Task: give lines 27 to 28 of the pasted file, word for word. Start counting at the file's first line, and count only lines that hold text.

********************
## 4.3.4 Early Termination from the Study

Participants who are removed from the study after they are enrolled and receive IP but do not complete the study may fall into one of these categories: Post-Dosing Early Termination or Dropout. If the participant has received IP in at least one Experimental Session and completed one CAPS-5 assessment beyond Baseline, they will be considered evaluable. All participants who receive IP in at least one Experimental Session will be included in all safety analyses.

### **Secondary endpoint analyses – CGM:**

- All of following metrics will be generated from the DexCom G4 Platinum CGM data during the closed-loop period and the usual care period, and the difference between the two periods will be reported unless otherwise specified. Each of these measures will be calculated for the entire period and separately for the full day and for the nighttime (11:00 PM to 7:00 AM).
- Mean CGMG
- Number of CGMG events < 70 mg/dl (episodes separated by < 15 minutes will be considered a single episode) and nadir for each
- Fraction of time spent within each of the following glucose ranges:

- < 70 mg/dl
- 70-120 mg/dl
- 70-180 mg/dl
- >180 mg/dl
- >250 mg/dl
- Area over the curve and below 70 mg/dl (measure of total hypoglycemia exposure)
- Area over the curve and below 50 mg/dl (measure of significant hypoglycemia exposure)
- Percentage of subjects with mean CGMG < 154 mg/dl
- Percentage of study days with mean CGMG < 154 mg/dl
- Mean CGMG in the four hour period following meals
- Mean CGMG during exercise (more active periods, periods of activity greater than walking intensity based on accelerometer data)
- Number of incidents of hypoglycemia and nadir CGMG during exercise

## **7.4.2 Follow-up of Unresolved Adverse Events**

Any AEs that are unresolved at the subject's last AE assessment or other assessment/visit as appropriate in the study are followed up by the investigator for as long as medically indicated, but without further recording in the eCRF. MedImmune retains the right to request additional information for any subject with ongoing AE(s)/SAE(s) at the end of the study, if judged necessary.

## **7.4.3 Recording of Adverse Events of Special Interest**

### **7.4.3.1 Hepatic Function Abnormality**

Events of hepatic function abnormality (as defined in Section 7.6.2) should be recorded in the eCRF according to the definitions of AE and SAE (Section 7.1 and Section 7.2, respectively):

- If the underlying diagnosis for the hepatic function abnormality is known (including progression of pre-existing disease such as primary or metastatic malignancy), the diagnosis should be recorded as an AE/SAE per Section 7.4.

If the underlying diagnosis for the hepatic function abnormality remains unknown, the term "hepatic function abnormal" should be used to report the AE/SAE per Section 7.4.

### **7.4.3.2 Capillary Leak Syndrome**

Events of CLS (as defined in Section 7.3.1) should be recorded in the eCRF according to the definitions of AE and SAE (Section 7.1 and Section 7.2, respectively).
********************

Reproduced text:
### **7.4.3.2 Capillary Leak Syndrome**

Events of CLS (as defined in Section 7.3.1) should be recorded in the eCRF according to the definitions of AE and SAE (Section 7.1 and Section 7.2, respectively).